Environment and Forestry Minister Siti Nurbaya noted that some 9.8 billion plastic bags are used in Indonesia every year, and almost 95 percent of them will end up as waste.

The ministry`s waste management directorate also estimated that the total number of plastic straws used by Indonesians every day reaches some 93 million, increasing from nine percent in 1995 to 16 percent this year.

To address this problem, the Indonesian Government has formulated a national action plan, which has five main pillars: behavior change; suppress land-based pollution; suppress sea-based pollution; suppress plastic production and use; and improve financing mechanisms, policy reform, and law enforcement.

However, bringing about behavioral changes, for instance, still poses a serious challenge, as one can easily spot many Indonesians discarding their trash without a sense of guilt wherever they stay and go.

In dealing with this problem, both the government and communities initiate valuable action programs, such as cleanup events, trash hero movements, and public awareness campaigns.

On Feb 22, the local government and community members in Wakatobi District, Southeast Sulawesi Province, for instance, had commemorated National Waste Care Day by picking up some 50 tons of marine debris.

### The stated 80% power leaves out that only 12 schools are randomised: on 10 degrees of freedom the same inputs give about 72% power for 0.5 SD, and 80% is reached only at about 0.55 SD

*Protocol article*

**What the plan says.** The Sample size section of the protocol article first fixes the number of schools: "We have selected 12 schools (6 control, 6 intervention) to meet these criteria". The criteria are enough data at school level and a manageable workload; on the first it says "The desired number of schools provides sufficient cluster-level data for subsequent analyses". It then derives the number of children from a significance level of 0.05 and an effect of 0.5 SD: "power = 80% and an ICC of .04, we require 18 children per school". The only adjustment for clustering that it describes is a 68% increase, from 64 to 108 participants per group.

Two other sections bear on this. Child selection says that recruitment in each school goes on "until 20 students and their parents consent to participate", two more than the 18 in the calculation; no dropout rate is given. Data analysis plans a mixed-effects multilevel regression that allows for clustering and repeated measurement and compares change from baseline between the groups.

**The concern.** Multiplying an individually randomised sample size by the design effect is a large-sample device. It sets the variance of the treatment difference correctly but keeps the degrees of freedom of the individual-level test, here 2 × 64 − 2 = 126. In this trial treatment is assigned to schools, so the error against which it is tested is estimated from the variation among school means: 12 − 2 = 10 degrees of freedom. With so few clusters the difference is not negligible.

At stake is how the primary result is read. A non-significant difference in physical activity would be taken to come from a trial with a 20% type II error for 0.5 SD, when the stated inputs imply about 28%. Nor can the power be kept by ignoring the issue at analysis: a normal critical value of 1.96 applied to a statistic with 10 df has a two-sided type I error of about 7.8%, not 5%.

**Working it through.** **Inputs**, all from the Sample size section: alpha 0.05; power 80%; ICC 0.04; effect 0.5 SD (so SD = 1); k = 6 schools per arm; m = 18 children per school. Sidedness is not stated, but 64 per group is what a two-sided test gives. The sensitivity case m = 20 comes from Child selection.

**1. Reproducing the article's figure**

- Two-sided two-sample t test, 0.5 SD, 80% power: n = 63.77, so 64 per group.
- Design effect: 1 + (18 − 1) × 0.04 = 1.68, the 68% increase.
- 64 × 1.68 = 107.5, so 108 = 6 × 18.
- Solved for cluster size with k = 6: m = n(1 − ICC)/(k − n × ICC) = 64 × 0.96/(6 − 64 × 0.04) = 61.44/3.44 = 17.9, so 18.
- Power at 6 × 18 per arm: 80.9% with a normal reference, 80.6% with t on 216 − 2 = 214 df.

According to Head of Wakatobi District`s Environment Office Jemuna, the marine debris was collected from various coastal areas in the marine national park of Wakatobi, including the sub-districts of Kaledupa, Tomia, and Binongko.

The movement for cleaning up Wakatobi in commemoration of this year`s National Waste Care Day was deemed compulsory, and it engaged the local government officials, police and military personnel, as well as housewives and students.

In Wangi-Wangi Island, the local residents, including housewives, were able to collect 25 to 30 tons of plastic waste, while in the sub-districts of Kaledupa, Tomia, and Binongko, the community members could collect 20 to 25 tons of trash, he remarked.

The same movement was also conducted by those in Sukabumi District, West Java Province, this week.